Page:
Teller Divide

Walden, Colorado (Jackson County)

Last Updated: 06/26/2020
4.3 / 5 ( 3 reviews )
Information
Nearby Trails
Status: Open
Typically Open: Year Round
Length: 18.2 miles
Highest Elevation: 9728 feet
Duration: About 2 hours
Shape of Trail: Straight Through
Best Direction to Travel: N/A
Nearest Town: Walden
Nearest Town w/ Services: Walden
Official Road Name: 740
Management Agency: Routt National Forest
District: Parks Ranger District
Showing 0 trails within 2 miles

Highlights

Highlight: Teller Divide
Teller Divide, named for its proximity to the Colorado ghost town Teller City, meanders through the Routt National Forest on the western edge of the Rocky Mountain National Park. After crossing Calamity Pass, Teller Divide offers spectacular views of the Jack Creek basin and the Teller City valley. Heavy snow during the fall, winter and spring seasons allows for limited access to this part of the forest. Teller Divide is very popular with snowmobiles during the winter snow season. Other popular four-wheel drive out-and-back routes begin along Teller Divide and offer the only access to the edge of the Never Summer Wilderness.

Video

Weather

7 day forecast for Teller Divide

Route Information

Technical Rating:
(EASY )

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Waypoints

1. Trailhead at Gould (0 mi)
Teller Divide begins in the small community of Gould, CO. The road is known by a couple different names: Jackson County Road 21 and US Forest Service Road 740.

Directions to Trailhead

Trailhead Coordinates: 40.526272, -106.027003

Starting Point: Walden, Colorado

Travel east on Colorado Highway 14 for 21 miles until you reach the community of Gould, Colorado. Once in Gould, turn south onto Jackson County Road 21. County Road 21 becomes US Forest Service 740. Alternately, travel south on Colorado 125 from Walden 24.5 miles to Jackson County Road #21, turn west. County Road #21 is Teller Divide.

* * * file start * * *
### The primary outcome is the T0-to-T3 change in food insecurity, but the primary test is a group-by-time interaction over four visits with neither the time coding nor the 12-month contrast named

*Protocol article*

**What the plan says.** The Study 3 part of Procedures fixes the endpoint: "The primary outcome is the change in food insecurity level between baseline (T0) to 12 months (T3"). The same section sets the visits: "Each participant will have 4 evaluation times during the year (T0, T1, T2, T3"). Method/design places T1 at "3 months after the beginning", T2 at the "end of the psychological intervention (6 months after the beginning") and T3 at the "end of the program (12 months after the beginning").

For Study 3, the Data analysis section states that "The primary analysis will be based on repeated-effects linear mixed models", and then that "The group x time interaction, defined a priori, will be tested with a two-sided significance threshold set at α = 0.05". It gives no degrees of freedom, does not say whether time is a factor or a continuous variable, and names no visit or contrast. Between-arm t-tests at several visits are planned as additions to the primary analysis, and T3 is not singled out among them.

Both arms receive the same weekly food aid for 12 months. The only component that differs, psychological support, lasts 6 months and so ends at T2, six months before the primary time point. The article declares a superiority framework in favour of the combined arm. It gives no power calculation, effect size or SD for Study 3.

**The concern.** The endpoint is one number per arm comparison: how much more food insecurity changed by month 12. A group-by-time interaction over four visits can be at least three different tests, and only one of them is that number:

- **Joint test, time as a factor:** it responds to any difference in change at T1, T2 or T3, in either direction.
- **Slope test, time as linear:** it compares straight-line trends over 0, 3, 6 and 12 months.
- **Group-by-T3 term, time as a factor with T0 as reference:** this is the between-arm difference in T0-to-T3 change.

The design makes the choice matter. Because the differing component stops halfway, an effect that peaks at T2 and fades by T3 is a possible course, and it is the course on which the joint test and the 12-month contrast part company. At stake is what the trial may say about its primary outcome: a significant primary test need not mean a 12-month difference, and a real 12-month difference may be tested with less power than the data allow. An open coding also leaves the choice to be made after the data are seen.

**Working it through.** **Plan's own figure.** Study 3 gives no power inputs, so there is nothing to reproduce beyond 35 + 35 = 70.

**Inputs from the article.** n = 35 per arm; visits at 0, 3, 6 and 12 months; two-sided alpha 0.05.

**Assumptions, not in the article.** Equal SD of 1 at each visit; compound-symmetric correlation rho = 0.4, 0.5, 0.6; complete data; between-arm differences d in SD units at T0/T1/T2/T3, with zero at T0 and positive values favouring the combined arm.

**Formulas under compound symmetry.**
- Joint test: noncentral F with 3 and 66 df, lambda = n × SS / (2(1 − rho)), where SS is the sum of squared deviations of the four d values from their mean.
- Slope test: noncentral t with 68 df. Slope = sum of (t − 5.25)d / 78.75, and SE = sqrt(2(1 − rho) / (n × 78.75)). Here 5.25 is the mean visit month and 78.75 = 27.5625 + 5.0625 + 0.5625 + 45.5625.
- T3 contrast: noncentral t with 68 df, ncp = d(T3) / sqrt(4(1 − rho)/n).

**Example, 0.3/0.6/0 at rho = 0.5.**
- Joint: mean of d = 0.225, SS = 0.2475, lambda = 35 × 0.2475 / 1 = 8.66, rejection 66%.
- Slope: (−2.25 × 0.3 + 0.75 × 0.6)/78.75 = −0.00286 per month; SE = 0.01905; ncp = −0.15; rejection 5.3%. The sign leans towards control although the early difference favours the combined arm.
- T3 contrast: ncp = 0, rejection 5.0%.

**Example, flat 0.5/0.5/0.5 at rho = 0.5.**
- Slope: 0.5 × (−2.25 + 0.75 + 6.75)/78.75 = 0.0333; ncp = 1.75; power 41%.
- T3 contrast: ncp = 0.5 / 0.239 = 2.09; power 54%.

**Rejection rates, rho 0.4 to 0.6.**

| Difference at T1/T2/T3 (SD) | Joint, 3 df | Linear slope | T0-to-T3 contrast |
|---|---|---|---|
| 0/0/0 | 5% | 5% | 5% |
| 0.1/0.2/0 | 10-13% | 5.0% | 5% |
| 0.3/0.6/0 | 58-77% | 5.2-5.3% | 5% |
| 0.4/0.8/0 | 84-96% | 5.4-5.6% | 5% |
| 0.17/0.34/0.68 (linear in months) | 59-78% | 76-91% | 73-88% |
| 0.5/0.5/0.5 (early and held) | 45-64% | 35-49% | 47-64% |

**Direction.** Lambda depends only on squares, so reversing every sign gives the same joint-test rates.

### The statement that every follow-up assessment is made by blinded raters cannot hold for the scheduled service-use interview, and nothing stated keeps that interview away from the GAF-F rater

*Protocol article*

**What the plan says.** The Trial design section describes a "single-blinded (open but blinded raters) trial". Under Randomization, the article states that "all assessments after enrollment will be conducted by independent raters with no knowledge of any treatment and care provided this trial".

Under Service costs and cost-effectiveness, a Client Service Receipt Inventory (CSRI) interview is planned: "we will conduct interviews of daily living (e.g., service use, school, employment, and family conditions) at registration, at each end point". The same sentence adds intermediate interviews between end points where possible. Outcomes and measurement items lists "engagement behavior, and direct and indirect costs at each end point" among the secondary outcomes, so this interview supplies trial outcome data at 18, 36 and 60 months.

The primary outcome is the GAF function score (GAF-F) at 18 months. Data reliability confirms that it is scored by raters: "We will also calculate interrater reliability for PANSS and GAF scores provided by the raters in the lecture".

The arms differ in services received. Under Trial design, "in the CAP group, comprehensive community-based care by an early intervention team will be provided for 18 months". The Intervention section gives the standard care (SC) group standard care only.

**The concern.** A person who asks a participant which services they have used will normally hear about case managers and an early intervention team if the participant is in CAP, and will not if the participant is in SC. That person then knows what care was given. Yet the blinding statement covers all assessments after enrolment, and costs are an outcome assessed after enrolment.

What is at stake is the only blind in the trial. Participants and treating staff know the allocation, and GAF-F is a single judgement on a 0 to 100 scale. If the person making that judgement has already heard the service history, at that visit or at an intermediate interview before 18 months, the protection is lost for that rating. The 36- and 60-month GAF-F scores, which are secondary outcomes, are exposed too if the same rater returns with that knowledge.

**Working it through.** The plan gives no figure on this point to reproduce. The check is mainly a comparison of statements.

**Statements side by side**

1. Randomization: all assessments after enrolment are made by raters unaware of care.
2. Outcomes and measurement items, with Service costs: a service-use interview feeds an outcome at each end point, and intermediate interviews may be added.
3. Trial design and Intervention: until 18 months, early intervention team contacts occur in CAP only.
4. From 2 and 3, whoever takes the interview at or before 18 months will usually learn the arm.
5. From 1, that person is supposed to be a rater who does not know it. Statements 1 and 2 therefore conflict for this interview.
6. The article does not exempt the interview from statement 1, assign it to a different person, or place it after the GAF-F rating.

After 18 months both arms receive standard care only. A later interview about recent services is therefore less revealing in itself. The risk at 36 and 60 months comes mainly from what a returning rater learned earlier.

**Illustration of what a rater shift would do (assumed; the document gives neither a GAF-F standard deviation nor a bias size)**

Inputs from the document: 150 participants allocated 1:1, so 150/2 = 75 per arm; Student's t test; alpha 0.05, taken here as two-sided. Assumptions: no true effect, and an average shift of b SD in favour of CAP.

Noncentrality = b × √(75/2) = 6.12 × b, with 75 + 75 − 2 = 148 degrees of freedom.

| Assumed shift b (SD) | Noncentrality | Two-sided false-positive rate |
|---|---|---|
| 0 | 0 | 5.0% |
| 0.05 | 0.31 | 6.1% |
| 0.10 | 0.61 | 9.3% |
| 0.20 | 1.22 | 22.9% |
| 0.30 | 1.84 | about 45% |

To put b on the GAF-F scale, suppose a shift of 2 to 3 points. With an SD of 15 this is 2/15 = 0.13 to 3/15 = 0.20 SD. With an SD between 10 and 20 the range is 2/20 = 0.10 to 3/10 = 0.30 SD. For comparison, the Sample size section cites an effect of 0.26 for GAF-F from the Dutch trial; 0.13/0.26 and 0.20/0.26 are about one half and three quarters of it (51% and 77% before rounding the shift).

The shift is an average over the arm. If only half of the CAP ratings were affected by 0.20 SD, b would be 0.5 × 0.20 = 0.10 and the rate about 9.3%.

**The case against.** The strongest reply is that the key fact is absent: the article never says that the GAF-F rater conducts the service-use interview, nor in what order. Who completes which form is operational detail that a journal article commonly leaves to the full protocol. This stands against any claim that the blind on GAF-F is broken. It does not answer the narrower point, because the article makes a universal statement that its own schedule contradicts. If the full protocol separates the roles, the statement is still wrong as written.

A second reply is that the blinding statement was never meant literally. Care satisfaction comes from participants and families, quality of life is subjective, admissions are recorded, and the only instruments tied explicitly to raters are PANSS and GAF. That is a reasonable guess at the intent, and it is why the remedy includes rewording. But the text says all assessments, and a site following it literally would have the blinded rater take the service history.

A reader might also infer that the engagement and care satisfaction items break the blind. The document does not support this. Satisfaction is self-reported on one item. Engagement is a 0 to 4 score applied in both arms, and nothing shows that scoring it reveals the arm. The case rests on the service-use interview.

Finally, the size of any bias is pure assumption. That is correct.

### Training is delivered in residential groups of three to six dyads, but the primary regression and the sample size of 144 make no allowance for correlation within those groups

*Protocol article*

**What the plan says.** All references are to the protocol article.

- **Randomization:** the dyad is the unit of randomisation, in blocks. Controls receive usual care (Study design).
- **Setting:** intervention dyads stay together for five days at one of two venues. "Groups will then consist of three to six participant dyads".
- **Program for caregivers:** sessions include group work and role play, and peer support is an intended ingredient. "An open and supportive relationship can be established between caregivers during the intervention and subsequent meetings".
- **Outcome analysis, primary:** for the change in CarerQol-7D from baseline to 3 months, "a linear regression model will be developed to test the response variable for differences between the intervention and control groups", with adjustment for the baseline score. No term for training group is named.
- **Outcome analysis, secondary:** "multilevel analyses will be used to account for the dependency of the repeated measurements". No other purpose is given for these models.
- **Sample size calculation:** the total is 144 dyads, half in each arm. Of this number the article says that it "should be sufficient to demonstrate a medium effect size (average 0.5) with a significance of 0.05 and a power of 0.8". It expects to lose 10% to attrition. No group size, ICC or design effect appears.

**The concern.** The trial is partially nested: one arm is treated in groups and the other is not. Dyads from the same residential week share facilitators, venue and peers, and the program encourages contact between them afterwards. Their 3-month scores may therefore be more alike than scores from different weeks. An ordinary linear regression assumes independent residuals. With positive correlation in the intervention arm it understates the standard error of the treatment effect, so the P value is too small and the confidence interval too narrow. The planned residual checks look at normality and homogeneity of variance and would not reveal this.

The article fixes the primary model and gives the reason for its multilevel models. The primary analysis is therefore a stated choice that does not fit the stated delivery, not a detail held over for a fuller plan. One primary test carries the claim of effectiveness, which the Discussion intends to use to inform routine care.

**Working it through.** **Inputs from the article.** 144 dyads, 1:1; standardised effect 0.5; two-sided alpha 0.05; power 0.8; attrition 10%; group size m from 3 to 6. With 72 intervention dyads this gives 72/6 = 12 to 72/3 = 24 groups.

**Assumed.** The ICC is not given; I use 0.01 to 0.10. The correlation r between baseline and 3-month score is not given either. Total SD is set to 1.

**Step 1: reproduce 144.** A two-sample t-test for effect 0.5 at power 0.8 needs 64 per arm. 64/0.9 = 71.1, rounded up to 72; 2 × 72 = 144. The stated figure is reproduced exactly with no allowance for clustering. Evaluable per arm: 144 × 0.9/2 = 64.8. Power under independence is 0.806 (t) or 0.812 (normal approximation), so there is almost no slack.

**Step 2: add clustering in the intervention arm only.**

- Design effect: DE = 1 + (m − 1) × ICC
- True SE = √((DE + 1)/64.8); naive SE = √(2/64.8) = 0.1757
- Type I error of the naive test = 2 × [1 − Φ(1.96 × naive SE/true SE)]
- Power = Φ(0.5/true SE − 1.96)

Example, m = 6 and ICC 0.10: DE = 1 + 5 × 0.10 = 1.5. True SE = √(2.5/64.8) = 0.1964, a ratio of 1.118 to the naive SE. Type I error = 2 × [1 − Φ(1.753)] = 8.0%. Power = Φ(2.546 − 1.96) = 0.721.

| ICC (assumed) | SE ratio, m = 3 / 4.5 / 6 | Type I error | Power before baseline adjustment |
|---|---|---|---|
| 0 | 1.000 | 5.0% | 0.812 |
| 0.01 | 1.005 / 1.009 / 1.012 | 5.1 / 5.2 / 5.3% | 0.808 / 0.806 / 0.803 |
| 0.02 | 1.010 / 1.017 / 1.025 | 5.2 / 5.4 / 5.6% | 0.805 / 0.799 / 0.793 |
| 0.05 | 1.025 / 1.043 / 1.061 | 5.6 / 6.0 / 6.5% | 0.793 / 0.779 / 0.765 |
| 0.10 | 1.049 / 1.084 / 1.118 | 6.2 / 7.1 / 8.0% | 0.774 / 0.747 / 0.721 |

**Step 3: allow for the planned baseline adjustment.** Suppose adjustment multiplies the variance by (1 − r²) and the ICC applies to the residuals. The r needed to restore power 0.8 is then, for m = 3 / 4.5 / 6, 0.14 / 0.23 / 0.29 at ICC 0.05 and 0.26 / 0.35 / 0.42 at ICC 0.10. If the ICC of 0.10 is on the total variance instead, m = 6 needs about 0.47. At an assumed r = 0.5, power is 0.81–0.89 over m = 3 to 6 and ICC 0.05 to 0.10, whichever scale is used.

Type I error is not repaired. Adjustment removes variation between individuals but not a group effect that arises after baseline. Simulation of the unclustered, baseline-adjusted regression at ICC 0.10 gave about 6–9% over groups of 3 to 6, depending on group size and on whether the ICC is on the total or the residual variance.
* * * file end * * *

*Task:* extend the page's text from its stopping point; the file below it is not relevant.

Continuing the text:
Camping

Dispersed
Designated

Trail Reviews (6)

Author:
Status: Open
Offroaded on:
Rating:
Ran this from west to East and back west (Hwy 125) looking for wildlife. Saw a few moose so it was great. Easy trail and only saw a few campers close to the eastern trailhead. Great way to spend a few hours in the mountains!

Author:
Status: Open
Offroaded on:
Rating:
Very busy on the trail - looped from Gould into Teller and back out to HWY 14 by Rand/OwlMountain. Trail was clear and in good shape. One huge aspen fell across the trail somewhere between WP9 and WP11-cleared the lowest branch with my RTT. If you have onboard air, I’d recommend airing down at WP9, it would make the ride a bit nicer.

Author: Official Crew
Status: Open
Offroaded on:
The forest around Gould was really busy with a lot of ATVs and side-by-sides. There were quite a few downed pines and aspens along the trail. We cleared out the most intrusive offenders. Make sure you bring bug spray as the mosquito population is high.

Author:
Status: Open
Offroaded on:
Drove today in our earthcruiser. Had to clear a few fallen trees as our vehicles were tall but other than that it was in great shape.

Author: Official Crew
Status: Open
Offroaded on:
Of the trails available in the Gould area, Teller Divide is the only one that remains passable. The section between Waypoint 10 and Waypoint 11 is slick and and a bit scary because it is a shelf road, but it is passable. I suspect that it will quickly become impassable with significant snow expected this next week. This road is heavily used by snowmobiles during the snowy season and things are shaping up for that activity to begin.

Author: Official Crew
Status: Open
Offroaded on:
Rating:
Although there is still a lot of snow in the high country of Colorado, the snow is gone along Teller Divide. There were a few spots of standing water on the trail, but overall the trail was dry. Be careful between Waypoint 16 and Waypoint 17 as there are logging operations with heavy equipment in the vicinity.

Questions & Answers (0)

Writer Information

Tim Palmer

Mapping Crew - Colorado

Tim lives and works in Northern Colorado. He has owned and driven 4X4 vehicles his entire adult life including Jeeps, pick ups, ATVs and UTVs. After high school, Tim's first 4X4 was a 47 Willy's CJ-2A with a flat 4 and a 6-volt electrical system. Typically wheeling in Northern Colorado or Southern Wyoming, Tim loves being in the mountains and the back country. Because of a desire to enjoy and promote responsible off-roading and to keep it available for the future, he belongs to a local 4X4 off-road club. Being part of the Trailsoffroad.com community furthers that goal as well. A love for off-road adventures, camping, fishing, and hunting keeps Tim away from pavement and always exploring. While his wife likes the comfort of a Jeep Grand Cherokee, Tim prefers the ruggedness of the Jeep Wrangler. Although most off-road time is spent in Colorado and Wyoming, an occasional trip to the Moab area is common. Tim will spend the summer going topless and enjoying the value of the great outdoors. Amateur Radio Technician license call sign: ke0npg
For individual use only, not to be shared.